If I told you I had proof the world was ending, would you believe me? You would probably call me crazy, but that’s what government-funded scientists are telling us is happening, barring revolutionary steps to fight the plague known as climate change.
If you’re conservative, perhaps you’re skeptical of these claims, likely because liberals and environmentalists have been touting climate change for decades, most (in)famously with former Vice President Al Gore’s An Inconvenient Truth.
Conversely, if you’re liberal, you might aim your skepticism towards Monsanto and all the chemicals they’re throwing into our food supply. If so, you probably pay extra for the green, organic, sustainable stuff at the local Whole Foods, and you might even think scientists who say you’re just a little too paranoid are simply shills for Big Corporations.
Our politics and ideologies have a massive influence on the way we think about the world. They provide a heuristic, a mental shortcut, that gives us that gut-feeling about what is right.
Caro is attempting to point out that when it comes to a lot of what the press passes off as science these days, skepticism is important. He has a point. It is very similar to the one I was trying to make last week when I wrote of the elegant and brutish science. But there are a couple of points from Caro’s piece that I think need to be addressed a little deeper.
The first point is to expand on my discussion of brutish and elegant science. Caro points out, :…science isn’t incorruptible. Humans are the ones doing science, and so who funds it matters. This is especially problematic when faced with complex, urgent, and politically sensitive issues combined with the reality that nothing is absolutely certain. Science doesn’t give us the irrefutable truth. Nothing can. What science does give us is a best guess, and that’s much better than anything else.” He has a point there, but I would counter that if the science being done is that corruptible, it is most certainly brutish science.
The other point is more important. Caro says that “…politics and ideologies have a massive influence….” That means, essentially, that people treat their politics and their ideologies as if they were very similar. I could not disagree more. Our politics are generally based in our ideologies, but they should be distinct things. In the end politics in America is the art of the achievable – it’s not about what is ideal, it is about what can be accomplished given the reality presented by the politics of the moment.
The key question is what are our ideologies based in. Generally speaking, the right bases its ideology if not in religion, in classical thought. The left on the other hand bases their ideology in a blend of personal experience and perception, interpretations of science that may or may not be actually scientific, and politics. This is where confirmation bias become incredibly important. When you have a feedback loop in your ideological formation like the left do, confirmation bias can change the entire landscape of your thinking.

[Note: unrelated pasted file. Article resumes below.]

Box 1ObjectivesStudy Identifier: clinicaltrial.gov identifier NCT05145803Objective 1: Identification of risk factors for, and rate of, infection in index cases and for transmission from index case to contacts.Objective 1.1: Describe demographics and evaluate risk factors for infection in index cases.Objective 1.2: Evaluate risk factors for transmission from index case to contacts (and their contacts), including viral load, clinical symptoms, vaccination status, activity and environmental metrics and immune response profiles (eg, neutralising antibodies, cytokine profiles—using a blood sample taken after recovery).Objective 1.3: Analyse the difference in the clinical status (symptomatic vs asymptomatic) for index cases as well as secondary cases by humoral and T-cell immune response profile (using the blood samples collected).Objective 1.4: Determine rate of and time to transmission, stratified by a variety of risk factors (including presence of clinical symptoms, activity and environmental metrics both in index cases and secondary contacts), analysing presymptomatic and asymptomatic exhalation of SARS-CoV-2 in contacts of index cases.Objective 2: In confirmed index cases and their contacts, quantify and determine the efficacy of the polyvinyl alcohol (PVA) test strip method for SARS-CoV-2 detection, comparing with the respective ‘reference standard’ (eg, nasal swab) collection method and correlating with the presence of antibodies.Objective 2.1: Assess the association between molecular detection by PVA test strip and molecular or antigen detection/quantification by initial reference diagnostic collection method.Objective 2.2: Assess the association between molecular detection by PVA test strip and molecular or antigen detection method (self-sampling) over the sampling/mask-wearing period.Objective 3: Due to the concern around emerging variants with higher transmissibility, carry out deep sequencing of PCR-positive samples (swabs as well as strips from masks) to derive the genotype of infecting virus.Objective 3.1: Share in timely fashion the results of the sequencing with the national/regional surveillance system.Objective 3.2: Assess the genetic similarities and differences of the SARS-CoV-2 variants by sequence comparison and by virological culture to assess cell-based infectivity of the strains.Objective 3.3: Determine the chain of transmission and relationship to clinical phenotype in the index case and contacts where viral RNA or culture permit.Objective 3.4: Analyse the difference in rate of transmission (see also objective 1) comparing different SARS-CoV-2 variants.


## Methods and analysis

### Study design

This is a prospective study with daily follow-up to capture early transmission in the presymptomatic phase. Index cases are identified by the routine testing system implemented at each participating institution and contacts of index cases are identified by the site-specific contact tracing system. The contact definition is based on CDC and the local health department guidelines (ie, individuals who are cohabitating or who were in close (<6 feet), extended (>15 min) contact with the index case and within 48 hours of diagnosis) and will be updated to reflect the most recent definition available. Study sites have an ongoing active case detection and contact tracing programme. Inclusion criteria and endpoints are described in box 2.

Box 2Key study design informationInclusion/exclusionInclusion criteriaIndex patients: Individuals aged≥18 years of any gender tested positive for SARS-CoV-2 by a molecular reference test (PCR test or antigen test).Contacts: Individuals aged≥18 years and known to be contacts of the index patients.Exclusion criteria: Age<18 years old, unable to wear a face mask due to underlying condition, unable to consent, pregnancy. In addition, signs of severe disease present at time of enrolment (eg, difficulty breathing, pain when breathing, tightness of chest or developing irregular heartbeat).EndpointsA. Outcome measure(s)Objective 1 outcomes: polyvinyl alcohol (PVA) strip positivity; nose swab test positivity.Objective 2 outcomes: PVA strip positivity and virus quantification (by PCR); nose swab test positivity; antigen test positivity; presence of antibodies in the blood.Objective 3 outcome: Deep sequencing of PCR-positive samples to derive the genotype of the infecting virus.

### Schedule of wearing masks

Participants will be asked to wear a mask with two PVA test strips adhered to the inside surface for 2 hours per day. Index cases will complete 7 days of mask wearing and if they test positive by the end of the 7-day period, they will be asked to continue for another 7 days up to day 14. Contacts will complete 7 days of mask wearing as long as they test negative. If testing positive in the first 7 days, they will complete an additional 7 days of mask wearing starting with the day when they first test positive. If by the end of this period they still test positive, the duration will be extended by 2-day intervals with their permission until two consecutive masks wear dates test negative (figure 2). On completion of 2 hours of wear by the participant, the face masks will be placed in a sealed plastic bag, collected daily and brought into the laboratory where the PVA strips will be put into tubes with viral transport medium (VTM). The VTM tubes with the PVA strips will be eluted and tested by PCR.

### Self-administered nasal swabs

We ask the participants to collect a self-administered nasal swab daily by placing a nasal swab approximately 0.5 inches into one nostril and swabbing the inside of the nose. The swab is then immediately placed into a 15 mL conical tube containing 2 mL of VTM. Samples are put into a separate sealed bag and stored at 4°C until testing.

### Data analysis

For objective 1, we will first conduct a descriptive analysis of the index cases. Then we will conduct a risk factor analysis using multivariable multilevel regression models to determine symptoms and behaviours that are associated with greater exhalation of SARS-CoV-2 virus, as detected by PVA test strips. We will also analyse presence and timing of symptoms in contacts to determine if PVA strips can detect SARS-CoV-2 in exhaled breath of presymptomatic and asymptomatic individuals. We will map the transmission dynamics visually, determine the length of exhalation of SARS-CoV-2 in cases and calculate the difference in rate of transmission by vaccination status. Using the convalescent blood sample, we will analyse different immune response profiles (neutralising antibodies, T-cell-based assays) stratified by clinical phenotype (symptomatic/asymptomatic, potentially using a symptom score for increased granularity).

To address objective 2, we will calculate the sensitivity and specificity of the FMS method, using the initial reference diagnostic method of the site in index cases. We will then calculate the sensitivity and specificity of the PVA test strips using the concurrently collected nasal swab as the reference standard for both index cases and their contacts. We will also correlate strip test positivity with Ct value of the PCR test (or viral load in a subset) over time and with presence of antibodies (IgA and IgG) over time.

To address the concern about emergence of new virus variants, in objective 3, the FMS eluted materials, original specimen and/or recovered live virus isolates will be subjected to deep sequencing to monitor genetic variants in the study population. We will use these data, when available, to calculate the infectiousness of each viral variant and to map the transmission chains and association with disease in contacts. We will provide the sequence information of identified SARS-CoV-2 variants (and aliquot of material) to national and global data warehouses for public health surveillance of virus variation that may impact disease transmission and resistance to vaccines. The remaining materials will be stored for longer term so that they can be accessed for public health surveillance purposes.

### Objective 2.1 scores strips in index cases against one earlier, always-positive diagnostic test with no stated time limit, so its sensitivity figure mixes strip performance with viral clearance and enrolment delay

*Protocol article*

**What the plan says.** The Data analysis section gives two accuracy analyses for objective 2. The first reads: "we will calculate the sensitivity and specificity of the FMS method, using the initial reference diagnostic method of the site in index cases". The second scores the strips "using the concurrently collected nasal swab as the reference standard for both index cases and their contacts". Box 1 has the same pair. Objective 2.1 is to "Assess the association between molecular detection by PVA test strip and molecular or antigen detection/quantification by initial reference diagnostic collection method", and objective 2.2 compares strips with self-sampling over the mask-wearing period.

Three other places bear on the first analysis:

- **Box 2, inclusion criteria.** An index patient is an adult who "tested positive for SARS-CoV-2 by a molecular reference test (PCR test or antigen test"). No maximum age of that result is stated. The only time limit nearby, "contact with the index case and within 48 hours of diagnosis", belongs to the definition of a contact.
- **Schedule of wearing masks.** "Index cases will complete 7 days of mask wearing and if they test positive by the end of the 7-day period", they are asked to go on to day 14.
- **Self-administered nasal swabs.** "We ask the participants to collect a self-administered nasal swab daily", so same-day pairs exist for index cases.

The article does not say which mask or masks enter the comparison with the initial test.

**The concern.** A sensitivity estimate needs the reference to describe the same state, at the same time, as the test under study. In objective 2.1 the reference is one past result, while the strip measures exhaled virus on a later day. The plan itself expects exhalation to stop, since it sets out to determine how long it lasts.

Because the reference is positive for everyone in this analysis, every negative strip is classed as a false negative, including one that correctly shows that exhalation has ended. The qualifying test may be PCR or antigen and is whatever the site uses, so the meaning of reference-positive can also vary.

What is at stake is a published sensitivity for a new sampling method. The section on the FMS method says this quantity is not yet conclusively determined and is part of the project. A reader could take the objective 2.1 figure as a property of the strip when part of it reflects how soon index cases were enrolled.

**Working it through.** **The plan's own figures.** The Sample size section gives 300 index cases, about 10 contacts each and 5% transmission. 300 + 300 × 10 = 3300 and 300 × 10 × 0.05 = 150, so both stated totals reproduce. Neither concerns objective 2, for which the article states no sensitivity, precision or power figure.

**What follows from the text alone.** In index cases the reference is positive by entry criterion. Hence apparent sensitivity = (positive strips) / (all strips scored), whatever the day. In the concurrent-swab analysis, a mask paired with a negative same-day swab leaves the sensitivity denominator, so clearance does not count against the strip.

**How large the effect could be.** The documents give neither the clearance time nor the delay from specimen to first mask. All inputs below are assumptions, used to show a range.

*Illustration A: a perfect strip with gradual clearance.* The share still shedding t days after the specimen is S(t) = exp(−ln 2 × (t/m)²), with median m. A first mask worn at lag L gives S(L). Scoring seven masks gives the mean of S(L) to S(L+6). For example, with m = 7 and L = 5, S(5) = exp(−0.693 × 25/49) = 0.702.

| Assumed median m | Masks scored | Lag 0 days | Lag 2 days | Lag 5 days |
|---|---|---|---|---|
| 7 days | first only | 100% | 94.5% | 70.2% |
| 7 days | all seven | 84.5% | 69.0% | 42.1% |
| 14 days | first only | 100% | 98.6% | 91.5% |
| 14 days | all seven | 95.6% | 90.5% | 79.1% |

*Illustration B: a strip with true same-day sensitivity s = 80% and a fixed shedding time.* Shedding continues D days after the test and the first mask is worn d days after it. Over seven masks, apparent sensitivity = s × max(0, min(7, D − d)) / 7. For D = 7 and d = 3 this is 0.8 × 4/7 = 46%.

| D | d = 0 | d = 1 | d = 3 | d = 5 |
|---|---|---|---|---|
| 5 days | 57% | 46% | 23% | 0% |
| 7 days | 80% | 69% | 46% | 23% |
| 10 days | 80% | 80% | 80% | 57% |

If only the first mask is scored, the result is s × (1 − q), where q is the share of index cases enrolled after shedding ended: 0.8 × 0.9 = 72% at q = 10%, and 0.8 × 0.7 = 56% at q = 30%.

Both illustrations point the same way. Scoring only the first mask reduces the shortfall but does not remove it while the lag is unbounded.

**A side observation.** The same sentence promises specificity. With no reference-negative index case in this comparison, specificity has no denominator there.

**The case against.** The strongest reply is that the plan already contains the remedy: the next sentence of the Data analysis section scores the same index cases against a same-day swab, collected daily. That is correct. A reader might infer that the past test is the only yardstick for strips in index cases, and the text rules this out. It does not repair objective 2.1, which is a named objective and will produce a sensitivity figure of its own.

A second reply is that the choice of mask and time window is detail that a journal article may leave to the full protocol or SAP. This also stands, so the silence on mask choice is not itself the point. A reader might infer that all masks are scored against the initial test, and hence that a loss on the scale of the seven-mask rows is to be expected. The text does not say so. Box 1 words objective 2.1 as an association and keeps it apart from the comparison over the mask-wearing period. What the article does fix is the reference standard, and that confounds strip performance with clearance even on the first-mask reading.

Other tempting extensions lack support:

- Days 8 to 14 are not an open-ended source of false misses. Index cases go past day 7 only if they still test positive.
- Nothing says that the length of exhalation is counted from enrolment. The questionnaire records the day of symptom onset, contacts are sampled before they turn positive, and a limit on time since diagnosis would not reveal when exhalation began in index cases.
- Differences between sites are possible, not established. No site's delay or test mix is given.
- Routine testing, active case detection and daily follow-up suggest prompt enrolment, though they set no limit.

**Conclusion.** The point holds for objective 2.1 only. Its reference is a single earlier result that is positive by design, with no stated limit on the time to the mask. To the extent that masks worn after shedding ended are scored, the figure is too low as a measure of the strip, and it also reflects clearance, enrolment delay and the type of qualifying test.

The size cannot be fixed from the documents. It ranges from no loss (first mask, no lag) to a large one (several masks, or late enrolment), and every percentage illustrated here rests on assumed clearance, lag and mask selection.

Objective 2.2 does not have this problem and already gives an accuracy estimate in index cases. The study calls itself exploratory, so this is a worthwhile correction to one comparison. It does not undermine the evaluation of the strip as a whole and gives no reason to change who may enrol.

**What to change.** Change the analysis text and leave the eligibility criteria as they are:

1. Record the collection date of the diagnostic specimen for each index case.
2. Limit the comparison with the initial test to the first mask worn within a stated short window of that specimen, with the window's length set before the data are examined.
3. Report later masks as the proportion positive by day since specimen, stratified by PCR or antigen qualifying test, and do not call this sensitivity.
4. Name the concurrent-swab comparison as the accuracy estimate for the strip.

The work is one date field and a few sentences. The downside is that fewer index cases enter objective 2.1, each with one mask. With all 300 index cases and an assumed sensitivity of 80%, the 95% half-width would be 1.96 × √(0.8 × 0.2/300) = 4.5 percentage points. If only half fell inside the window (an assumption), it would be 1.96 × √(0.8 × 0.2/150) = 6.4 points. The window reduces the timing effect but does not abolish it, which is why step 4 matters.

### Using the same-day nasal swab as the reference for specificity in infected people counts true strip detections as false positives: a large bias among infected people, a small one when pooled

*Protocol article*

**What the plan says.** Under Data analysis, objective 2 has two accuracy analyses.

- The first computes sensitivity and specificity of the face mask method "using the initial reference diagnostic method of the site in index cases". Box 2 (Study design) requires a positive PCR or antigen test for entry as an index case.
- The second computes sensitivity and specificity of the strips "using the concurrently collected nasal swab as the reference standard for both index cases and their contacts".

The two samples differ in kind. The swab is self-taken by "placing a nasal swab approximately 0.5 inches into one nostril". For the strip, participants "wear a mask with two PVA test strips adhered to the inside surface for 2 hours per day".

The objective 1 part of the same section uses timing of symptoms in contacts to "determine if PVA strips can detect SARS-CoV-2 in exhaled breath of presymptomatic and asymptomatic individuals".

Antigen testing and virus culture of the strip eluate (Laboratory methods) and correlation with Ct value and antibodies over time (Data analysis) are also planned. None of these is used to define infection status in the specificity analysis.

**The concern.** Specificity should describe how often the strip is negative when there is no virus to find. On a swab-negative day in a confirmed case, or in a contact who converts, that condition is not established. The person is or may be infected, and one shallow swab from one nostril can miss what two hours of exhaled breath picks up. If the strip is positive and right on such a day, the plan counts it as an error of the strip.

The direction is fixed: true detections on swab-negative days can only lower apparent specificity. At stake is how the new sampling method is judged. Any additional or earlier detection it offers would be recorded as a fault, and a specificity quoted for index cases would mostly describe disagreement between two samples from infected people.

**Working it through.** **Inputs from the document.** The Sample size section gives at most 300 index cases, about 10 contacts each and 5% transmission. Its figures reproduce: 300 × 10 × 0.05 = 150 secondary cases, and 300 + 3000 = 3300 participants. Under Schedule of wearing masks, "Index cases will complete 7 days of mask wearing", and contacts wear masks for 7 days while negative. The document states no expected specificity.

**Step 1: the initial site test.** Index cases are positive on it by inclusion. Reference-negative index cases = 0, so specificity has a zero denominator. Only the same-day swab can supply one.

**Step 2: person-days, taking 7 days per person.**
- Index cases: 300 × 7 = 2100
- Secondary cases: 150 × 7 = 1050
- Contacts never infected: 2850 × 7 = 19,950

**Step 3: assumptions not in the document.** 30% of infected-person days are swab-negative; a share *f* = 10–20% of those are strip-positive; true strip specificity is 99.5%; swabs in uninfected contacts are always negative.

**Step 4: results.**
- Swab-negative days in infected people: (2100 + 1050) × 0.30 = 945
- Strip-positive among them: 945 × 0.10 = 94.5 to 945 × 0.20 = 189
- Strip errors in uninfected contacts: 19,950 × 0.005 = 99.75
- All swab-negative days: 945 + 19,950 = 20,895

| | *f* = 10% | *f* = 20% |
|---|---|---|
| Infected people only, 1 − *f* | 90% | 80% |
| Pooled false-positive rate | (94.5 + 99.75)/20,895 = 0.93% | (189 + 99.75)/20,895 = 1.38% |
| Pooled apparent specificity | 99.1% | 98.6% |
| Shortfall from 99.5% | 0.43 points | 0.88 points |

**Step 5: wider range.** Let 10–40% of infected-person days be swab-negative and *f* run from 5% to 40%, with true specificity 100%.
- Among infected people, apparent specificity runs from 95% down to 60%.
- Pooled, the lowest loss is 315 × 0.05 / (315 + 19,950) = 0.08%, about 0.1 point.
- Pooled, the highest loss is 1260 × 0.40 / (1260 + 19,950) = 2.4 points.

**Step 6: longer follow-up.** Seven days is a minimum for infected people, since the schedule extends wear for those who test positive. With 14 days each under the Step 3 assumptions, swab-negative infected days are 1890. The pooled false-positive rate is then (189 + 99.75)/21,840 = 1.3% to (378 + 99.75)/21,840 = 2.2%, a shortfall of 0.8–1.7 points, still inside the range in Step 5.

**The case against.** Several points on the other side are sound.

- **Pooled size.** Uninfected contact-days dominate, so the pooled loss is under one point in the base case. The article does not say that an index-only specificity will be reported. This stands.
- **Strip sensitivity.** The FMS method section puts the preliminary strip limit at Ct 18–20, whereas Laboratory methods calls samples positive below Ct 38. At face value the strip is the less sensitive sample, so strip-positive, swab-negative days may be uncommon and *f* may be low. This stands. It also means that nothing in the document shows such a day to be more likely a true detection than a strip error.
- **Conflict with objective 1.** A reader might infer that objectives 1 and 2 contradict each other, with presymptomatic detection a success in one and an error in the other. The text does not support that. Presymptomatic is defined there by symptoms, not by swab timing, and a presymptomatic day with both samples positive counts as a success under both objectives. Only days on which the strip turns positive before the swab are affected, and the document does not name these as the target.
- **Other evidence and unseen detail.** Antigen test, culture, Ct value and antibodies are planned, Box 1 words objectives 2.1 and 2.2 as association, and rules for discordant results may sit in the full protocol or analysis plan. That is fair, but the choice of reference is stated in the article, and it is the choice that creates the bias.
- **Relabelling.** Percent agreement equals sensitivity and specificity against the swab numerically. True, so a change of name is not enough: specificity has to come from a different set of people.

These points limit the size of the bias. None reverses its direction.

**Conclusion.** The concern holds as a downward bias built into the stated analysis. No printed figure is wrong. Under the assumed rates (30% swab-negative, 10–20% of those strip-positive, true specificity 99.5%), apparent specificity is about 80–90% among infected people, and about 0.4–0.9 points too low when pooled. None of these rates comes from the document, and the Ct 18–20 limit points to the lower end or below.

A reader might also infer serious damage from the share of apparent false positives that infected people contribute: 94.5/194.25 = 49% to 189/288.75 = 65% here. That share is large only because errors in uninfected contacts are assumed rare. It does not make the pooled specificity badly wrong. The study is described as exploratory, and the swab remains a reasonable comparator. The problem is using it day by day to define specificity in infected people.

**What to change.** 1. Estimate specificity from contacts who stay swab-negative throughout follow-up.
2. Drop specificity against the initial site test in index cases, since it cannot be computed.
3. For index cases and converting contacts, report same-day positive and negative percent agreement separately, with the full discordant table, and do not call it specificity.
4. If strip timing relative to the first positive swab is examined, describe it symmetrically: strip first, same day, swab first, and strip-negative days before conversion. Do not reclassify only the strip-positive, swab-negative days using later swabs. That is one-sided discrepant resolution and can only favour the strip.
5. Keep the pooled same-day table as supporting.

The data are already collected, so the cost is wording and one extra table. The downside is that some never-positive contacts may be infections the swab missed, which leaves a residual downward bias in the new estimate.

This is especially problematic because it causes the left to see their ideology as highly malleable, where as the right holds their ideology dear and work very hard not to alter it. Very, very interesting differences can develop in light of that. Take for example this piece that blames religions, with their ceremonial uses of fire, for much environmental damage, (I haven’t done the math, but if we assume fire is such a horrific environmental damaging mechanism, I think we could add up all the ceremonial fires in history and still not get up to one good Los Angeles rush hour.)
So yes, ideology can create confirmation bias. But all that really says is it is very important to base your ideology in something of substance. As I said in my piece on elegant and brutish science, “When I was studying science in undergrad and graduate school elegance was part of what told you you had it right. When it happened it was like tapping into the mind of God.” Yes, that reflects a sort of confirmation bias, but if we are confirming the mind of God, how can that be bad? If we are simply confirming our own bias, that’s when we have a problem.
Mankind will never be without ideology. We cannot be without one. The key is not to avoid ideology, but to hold a good one, one that has proven to be reliable. Then our confirmation bias helps build a good worldview, and the world in general works better. What more can we ask?